by Julie Swarstad Johnson
“According to most / definitions, I have never / been at war,” writes Solmaz Sharif in Look, her highly anticipated debut poetry collection. A crucial statement follows: “According to mine, / most of my life / spent there” (“Personal Effects”). Sharif, a poet of Iranian descent and a Jones Lecturer at Stanford, delivers a complicated, commanding account of contemporary American life for those who live under constant suspicion because of their origins. The poems in Look shift between clear-eyed description and exhausted wariness, painful in their honest assessment of the destruction caused by our present conflicts and ways of being.
He was moved like that
across a minefield—
moved by a hand we cannot see,
a hand that is all our hands combined. (“Personal Effects”)
In Look, Sharif makes powerful use of personal narrative and reclaimed military language to illustrate the ways the hand of war “is all our hands combined.” No one is unconnected to war in this urgent, impassioned collection.
“It matters what you call a thing,” begins Look’s title poem. The statement appears after a jarring epigraph: a definition of the word “look” from the US Department of Defense’s Dictionary of Military and Associated Terms. In a military context, the epigraph tells us, “look” means “a period during which a mine circuit is receptive of an influence”—lethal force described with bland, circuitous language. Terms from the Dictionary appear throughout Look, printed in small capital letters and used as titles, lists, keywords, or starting points for poems. Taken out of a military context, these terms’ overtly sexual, coercive nature frequently becomes apparent: “Please come with a safe password and a nickname, we’ll provide penetration aids and restraints” (“Special Events for Homeland Security”). More often, however, Sharif underscores the way these terms negate the value of human life:
Daily I sit
with the language
of our language
the capability of low dollar value items
like you. (“Personal Effects”)
Terms from the Dictionary disrupt seemingly private moments: “Whereas the lover made my heat rise, rise so that if heat sensors were trained on me, they could read my
thermal shadow through the roof and through the wardrobe” (“Look”). The personal and the political are inextricable, Sharif reminds us.
Throughout Look, Sharif incorporates fragments of conversation, calling to mind Claudia Rankine’s Citizen: An American Lyric. In Citizen, instances of subtle and outright racism elicit disbelief from the book’s speaker: “What did he just say? Did she really just say that? Did I hear what I think I heard?” For Sharif’s speaker, the surprise comes at what she hears herself saying:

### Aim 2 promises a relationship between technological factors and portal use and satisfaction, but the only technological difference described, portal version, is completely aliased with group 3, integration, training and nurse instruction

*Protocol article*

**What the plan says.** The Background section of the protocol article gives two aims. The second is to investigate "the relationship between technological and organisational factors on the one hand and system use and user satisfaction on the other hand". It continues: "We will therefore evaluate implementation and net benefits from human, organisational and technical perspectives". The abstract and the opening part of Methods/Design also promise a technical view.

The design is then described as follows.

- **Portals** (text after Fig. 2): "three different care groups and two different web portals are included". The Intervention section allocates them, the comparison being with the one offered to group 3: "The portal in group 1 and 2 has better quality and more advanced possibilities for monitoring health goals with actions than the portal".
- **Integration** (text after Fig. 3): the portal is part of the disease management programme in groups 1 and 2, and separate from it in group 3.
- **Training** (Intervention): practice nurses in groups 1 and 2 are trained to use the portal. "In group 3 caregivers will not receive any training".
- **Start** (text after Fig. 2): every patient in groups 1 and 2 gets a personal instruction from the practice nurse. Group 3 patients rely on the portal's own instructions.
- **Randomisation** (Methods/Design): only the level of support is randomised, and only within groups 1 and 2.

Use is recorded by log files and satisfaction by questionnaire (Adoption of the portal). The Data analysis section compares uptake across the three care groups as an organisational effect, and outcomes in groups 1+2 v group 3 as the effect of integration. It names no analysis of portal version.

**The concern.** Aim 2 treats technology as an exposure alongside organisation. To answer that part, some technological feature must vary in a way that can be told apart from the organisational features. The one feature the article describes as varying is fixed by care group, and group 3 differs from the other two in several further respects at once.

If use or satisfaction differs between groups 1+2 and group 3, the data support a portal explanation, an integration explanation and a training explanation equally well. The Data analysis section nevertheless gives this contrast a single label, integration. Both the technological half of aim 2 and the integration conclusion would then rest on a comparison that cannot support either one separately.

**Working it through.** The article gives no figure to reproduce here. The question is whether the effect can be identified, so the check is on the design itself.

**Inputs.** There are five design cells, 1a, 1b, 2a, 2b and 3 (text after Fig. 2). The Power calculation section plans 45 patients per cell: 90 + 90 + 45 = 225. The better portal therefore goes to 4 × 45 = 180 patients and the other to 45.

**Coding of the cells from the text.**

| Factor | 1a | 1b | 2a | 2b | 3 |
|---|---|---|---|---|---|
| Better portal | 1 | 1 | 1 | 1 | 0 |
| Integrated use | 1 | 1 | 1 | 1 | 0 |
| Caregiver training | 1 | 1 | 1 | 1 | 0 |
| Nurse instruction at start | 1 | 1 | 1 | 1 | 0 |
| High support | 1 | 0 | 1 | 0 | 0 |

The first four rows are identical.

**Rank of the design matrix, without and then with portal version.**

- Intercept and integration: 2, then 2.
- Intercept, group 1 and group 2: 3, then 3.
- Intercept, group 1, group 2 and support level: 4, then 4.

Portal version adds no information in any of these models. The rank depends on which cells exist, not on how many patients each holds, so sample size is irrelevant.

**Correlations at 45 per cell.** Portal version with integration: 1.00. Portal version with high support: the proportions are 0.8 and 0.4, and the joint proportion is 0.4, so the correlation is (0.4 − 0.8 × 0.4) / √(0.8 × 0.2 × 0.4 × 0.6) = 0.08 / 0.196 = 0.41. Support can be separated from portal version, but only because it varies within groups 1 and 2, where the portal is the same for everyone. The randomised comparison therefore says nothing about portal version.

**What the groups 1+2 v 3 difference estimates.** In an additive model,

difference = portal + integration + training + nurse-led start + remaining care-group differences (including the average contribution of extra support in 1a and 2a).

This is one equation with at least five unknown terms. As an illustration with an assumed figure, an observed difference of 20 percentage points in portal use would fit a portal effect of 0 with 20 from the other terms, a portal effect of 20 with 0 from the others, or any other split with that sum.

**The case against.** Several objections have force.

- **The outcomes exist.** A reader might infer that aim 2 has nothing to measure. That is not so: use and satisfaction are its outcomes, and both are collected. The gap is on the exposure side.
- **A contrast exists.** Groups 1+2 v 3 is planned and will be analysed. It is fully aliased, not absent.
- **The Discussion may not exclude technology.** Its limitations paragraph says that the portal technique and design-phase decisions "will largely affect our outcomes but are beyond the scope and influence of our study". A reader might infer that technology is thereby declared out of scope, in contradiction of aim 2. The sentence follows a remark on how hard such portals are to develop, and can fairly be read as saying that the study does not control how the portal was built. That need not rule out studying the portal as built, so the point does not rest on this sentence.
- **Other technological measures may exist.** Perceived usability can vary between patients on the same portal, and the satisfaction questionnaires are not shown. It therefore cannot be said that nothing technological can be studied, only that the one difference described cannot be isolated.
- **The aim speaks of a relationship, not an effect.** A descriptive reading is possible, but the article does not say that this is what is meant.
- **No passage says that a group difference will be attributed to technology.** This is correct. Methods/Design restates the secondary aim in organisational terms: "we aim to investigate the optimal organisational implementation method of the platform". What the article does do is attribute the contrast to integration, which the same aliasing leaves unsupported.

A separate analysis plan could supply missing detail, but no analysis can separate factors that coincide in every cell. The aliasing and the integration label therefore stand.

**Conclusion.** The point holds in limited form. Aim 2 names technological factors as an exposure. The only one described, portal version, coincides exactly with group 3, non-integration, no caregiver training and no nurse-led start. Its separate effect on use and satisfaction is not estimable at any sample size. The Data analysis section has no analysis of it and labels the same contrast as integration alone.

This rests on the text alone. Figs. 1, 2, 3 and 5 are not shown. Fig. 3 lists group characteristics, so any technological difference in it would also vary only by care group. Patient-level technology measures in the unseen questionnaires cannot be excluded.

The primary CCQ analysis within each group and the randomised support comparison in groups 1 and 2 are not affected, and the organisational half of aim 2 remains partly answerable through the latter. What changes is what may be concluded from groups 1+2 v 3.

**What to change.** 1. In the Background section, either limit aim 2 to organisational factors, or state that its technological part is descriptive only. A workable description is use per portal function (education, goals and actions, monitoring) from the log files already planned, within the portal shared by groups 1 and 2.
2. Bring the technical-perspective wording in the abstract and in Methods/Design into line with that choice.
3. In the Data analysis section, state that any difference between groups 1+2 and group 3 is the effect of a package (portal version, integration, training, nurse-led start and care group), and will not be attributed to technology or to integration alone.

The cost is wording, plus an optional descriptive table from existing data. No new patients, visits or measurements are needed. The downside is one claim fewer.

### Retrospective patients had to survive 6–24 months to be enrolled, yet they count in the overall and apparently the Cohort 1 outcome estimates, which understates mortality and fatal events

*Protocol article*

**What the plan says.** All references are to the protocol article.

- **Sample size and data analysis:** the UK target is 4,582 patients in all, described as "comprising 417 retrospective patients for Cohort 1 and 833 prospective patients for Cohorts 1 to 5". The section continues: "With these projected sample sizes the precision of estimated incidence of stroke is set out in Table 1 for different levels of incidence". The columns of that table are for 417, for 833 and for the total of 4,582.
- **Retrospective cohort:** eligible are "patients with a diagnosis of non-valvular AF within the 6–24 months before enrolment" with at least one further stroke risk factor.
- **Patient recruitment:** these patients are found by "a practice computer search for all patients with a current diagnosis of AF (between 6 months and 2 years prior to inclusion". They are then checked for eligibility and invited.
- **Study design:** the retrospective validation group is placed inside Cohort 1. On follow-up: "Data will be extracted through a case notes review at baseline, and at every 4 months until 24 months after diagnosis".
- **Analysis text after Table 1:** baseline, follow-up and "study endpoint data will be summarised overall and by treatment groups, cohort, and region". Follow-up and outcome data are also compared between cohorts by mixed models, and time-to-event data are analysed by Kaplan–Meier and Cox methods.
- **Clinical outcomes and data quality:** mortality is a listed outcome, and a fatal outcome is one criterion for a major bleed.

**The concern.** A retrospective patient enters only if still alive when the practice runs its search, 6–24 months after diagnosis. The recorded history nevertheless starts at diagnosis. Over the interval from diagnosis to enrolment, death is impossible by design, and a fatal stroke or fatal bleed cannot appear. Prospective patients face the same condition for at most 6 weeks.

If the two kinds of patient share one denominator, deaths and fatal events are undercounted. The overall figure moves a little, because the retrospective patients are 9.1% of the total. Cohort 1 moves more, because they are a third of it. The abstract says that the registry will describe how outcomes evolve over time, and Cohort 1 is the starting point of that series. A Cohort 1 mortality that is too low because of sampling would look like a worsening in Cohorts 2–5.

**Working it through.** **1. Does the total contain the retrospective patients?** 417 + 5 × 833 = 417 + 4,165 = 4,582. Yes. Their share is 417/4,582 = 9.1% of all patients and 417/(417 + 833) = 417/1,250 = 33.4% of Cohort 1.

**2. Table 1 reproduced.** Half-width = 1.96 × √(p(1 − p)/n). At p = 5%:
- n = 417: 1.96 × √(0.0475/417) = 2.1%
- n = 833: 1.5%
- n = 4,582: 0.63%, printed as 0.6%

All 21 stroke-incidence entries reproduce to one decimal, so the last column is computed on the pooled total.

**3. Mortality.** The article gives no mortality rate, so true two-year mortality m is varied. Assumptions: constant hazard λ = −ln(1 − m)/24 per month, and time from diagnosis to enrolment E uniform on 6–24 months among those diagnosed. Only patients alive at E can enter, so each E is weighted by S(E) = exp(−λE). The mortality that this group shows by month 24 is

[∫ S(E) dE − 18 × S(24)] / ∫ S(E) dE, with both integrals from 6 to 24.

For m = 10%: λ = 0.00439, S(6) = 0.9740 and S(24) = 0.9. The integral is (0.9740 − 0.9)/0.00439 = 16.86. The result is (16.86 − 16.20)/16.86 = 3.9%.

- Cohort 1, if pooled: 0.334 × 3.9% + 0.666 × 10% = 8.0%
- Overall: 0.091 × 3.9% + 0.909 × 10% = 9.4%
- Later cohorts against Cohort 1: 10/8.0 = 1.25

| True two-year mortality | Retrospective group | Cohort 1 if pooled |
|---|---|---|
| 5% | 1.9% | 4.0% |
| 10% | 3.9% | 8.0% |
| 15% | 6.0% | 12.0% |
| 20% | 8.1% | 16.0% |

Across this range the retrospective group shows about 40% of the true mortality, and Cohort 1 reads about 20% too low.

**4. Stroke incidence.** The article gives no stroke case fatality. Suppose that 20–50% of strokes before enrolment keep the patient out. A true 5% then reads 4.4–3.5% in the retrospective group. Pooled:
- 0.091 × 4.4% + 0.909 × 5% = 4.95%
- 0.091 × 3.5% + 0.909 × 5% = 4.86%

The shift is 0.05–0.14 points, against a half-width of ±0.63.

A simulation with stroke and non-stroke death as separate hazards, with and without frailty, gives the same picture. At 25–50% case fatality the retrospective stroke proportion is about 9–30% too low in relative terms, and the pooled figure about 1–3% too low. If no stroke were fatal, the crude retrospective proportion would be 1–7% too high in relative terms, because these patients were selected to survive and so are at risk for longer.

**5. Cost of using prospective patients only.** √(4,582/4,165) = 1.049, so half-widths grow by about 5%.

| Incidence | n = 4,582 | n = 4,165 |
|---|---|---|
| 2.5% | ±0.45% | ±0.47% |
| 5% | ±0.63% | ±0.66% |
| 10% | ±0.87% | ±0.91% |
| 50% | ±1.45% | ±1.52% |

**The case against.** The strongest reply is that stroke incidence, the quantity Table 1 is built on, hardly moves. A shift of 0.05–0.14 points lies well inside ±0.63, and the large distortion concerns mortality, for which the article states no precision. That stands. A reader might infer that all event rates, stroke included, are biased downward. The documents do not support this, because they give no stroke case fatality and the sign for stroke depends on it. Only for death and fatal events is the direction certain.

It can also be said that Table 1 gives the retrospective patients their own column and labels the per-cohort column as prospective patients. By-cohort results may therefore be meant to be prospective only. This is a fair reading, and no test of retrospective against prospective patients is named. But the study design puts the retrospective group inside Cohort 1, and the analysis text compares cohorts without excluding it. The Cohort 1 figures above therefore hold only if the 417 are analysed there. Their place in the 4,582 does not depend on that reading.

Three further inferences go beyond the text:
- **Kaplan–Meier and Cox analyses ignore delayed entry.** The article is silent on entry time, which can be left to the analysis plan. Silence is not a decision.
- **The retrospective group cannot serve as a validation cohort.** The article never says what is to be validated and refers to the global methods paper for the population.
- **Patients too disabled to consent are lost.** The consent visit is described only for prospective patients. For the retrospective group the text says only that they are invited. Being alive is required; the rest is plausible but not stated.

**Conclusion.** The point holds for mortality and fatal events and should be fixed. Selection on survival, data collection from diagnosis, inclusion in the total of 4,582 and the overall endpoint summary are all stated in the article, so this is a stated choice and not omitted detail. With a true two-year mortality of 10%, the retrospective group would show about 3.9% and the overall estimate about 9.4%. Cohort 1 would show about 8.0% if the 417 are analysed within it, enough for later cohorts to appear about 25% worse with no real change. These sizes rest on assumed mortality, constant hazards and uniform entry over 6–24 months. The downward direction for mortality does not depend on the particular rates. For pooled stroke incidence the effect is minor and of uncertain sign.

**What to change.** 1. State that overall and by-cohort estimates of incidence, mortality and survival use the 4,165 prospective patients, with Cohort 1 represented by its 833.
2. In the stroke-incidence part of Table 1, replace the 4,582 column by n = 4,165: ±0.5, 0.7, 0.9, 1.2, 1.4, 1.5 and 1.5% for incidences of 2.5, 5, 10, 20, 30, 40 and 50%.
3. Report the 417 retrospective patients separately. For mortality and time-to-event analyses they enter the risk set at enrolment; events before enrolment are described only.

I feel like I must muzzle myself,
I told my psychiatrist.
“So you feel dangerous?” she said.
“So you feel like a threat?”
Why was I so surprised to hear it? (“Desired Appreciation“)
Sharif demonstrates that a life lived under scrutiny and suspicion (“my father says say whatever you want over the phone”) erodes one’s ability to trust oneself (“my mother has a hard time believing anything’s bugged,” “Drone”). The world must always be faced with defenses up, a posture that leads to an internalized sense of self as threat.
Importantly, Look’s project is one of reclaiming. “Personal Effects,” a long poem focused on Sharif’s uncle—who was one of an estimated one million soldiers and civilians killed in the Iran-Iraq war—most fully realizes this act. In the poem, Sharif is “attempting [her] own // myth-making,” trying to reconstruct her uncle from photographs, letters, and fragmented family memories. The poem recounts its own making, including the incredulity of early readers who discounted Sharif’s ability to imagine her own uncle’s life: “‘How can she write that? / She doesn’t know,’ a friend, a daughter / of a Vietnam vet, told another friend.” Against this, Sharif argues passionately and persuasively for the powerful connection between imagination and empathy:
And I place in his hands his head
And I place in his hands my hands
And I place in his eyes a look we share in the rearview
And I place between us a bar of laughter
And I place between us the looking and the telling they want
dead (“Personal Effects”)
Although described in negative terms (“the telling they want / dead”), the effect of this imagined exchange between speaker and uncle is one of healing, one of connection and overcoming despite the barriers of silence and fear others would place between them.
Overcoming the barriers that fear erects between us—in the aftermath of horrific violence in Orlando, in a moment when political credence is given to racism and xenophobia—Look has been published just when it is most needed. Grief and wariness permeate the book and make these difficult poems to read, but the work they do is utterly necessary. Like Muriel Rukeyser’s lastingly important “The Book of the Dead,” Look immerses us in the disastrous impacts of widespread injustice. Rukeyser’s virtuosic documentary poem shed light on an industrial disaster that caused the deaths of hundreds of miners, the result of corporate and governmental negligence; with similar turns of reportage and lyricism, Sharif’s Look exposes the pervasive trauma of war and of being labeled a potential threat by your country and by those with whom you interact daily. “[I]t was his bare toes / that made me cry / because I realized then he had toes,” Sharif writes of a photograph of her uncle (“Personal Effects”). To see another person’s humanness: Look calls us back to this most simple, this most essential task.
Published on July 5, 2016